If you’re seeing fewer residents at the polls to vote on school budgets each May, you’re not alone.

Turnout has plummeted 37 percent since 2012, the state School Boards Association said Tuesday, as voters appear complacent if their districts stay under the property-tax cap.

Turnout for last week’s school budget votes was the lowest since the tax cap was put in place in 2012 — with 50,000 fewer voters than a year ago, the group found in an analysis of state Education Department data.

The total number of votes cast statewide last Tuesday was 505,075 — a 9.5 percent drop from 2017.

Over the six-year period, the number of votes cast fell a whopping 300,000.

“Some of the drop may be blamed on the weather” this year because of heavy storms in the Hudson Valley, said Timothy Kremer, the group’s executive director.

“But it still represents a disturbing trend, since the outcomes of school budgets — and school board races — are being decided by fewer and fewer people.”

Nearly all school districts in New York, with the exception of big city school districts, hold their budget votes and elections for school board on the third Tuesday of May each year. The big city school districts don’t hold budget votes.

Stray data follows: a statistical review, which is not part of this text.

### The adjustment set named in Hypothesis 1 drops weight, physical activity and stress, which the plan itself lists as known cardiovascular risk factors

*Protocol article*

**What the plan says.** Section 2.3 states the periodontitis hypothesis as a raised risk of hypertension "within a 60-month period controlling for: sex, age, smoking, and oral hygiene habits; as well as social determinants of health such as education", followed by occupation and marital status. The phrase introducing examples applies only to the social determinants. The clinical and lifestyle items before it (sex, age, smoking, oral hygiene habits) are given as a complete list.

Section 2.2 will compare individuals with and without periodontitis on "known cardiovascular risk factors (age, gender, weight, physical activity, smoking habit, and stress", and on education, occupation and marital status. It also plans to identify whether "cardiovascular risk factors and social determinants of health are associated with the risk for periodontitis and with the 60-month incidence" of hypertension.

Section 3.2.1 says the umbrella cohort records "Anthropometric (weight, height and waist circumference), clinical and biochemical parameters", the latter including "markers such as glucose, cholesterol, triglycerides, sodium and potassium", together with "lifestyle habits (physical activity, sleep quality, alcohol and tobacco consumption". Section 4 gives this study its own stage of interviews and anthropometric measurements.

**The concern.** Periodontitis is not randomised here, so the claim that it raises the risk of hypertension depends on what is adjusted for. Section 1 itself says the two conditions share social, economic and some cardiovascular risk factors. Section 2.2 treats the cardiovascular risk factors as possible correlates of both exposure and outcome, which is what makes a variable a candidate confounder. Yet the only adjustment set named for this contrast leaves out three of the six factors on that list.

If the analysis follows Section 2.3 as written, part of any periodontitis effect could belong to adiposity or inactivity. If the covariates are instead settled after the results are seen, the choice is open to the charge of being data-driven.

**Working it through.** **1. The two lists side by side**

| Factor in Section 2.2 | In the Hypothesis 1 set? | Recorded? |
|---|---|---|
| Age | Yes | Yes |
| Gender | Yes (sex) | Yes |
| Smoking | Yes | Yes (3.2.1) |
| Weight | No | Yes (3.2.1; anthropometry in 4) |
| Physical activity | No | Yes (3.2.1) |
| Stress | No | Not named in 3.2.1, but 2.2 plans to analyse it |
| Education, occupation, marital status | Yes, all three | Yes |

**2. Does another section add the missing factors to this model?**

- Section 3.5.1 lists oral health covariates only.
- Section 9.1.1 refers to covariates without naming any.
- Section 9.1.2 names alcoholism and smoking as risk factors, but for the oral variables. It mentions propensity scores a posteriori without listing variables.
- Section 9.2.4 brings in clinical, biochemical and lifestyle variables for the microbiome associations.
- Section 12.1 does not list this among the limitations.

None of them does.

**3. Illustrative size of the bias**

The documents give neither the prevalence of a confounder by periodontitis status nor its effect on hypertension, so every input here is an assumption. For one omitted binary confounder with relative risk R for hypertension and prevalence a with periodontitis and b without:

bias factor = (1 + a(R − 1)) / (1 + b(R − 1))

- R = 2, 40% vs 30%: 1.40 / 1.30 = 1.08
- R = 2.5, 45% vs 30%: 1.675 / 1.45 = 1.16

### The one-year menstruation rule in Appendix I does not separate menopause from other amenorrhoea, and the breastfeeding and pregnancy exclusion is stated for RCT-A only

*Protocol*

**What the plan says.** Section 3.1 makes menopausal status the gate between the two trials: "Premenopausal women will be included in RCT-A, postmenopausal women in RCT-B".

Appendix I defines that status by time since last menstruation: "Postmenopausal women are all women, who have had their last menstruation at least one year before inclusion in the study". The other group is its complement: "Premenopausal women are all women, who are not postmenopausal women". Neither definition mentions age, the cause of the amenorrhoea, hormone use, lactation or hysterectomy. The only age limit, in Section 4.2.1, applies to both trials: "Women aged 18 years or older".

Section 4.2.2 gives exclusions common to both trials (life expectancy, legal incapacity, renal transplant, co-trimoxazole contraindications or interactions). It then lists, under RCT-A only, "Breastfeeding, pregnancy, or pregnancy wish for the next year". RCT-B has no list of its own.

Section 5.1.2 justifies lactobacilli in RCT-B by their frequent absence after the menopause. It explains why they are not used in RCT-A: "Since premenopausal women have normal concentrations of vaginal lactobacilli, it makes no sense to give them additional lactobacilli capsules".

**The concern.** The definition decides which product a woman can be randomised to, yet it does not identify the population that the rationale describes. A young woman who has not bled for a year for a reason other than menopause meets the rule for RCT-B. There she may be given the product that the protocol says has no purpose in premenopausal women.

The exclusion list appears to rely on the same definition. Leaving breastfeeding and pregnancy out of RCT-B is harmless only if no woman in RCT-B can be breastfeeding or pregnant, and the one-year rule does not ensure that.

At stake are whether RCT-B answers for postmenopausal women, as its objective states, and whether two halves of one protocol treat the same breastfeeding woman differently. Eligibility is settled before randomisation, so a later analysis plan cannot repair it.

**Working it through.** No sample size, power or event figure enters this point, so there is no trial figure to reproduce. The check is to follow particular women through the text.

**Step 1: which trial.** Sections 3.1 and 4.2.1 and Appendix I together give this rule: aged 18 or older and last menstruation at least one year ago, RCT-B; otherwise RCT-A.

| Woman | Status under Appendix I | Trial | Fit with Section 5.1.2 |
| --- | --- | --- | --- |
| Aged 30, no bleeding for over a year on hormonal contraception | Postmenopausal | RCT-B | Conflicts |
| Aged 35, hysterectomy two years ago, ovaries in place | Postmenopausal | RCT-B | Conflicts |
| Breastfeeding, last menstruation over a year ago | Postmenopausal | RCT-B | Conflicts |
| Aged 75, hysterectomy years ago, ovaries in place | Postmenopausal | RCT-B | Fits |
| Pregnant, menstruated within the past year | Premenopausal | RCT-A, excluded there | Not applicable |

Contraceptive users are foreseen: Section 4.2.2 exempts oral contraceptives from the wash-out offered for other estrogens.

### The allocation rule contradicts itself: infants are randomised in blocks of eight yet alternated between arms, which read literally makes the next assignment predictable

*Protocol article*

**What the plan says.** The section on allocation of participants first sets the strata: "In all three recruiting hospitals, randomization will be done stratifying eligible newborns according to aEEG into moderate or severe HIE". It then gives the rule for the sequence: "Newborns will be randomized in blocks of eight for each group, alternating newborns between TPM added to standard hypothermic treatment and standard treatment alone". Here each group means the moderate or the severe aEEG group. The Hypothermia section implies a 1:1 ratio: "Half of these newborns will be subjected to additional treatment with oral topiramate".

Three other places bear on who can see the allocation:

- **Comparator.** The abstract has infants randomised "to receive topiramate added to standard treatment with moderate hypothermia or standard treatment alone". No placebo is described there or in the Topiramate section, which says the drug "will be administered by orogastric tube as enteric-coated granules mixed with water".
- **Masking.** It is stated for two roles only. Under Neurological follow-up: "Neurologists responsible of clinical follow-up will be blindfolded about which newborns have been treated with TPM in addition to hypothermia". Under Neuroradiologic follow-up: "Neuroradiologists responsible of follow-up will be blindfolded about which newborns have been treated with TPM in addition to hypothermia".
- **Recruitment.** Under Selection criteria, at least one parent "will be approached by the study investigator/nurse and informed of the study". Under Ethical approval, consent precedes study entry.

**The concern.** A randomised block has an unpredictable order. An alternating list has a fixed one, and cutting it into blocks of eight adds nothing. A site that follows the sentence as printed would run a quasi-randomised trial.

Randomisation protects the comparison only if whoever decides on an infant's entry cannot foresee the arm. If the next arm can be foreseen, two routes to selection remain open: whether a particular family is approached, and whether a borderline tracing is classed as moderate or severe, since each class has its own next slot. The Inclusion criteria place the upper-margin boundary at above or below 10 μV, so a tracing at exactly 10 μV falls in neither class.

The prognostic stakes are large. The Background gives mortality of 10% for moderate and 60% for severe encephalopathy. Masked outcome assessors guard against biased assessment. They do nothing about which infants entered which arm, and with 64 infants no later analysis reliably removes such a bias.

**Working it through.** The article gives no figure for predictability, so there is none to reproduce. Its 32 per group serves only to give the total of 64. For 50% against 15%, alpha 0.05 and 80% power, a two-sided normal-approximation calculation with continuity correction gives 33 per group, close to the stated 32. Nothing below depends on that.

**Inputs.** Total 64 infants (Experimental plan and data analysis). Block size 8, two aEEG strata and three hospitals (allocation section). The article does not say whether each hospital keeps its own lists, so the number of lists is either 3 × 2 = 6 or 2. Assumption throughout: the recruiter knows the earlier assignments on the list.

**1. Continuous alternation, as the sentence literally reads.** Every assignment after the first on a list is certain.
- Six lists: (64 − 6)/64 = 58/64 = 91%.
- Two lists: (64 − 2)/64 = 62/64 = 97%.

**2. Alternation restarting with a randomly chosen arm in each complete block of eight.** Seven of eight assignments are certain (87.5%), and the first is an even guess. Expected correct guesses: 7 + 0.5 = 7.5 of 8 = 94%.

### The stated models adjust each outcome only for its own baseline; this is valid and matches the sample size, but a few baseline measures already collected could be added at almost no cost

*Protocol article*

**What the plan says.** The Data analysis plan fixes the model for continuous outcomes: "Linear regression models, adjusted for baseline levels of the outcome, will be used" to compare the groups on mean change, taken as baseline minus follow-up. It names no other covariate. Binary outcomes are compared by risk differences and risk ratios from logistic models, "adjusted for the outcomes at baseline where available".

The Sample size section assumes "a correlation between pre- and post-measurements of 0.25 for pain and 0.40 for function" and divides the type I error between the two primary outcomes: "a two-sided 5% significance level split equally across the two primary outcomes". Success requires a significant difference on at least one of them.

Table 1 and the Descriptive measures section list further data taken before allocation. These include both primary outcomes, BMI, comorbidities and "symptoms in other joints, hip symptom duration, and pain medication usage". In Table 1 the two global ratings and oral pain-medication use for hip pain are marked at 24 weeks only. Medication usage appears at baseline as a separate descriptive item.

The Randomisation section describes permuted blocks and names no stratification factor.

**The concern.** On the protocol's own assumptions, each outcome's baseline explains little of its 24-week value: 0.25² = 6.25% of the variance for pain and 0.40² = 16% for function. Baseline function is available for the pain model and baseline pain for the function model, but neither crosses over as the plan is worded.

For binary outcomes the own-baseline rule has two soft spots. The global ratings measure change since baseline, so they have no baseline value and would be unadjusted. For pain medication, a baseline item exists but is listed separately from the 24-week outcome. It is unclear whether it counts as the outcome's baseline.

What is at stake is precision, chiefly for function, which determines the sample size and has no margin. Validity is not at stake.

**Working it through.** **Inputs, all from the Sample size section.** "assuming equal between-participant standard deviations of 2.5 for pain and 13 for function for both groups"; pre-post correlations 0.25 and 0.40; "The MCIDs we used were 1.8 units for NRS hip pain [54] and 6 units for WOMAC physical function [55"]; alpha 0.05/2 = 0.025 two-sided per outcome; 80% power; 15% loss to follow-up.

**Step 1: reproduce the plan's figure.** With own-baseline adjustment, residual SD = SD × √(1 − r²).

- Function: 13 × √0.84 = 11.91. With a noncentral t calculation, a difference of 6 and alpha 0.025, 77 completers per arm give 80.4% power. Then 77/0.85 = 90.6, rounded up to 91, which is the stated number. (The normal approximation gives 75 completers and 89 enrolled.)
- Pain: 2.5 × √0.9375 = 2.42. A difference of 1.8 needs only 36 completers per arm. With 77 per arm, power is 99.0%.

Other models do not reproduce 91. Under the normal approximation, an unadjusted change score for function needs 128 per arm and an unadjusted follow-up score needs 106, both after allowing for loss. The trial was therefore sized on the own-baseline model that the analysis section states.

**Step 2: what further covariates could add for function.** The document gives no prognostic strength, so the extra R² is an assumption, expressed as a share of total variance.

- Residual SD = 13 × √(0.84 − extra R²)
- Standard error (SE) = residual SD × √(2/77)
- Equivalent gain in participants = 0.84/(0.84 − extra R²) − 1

But when districts stay under the property-tax cap, there is often little controversy and thus fewer voters.

“I think the tax cap has induced a sense of complacency,” said E.J. McMahon, founder of the Empire Center, a fiscally conservative think tank in Albany.

“It’s seen as automatically keeping a fairly tight lid on the levy. But at the first sign of fiscal stress and added pressure for higher taxes, I’d expect turnout to rebound.”

Gov. Andrew Cuomo and the state Legislature installed the tax cap in 2011 as a way to limit the growth in property taxes.

The cap limits the growth in property taxes to 2 percent a year or the rate of inflation, whichever is lower.

The cap this year was 2 percent for the first time in several years after it fell below that because of low inflation.

To exceed the tax cap, a school district has the uphill challenge of getting 60 percent of voters to agree.

That has proved difficult.

This year, voters approved nearly 98 percent of school budgets. Just 14 districts sought an override, and half of those attempts failed.

A revote for those budgets that were rejected by voters is scheduled for June 19.

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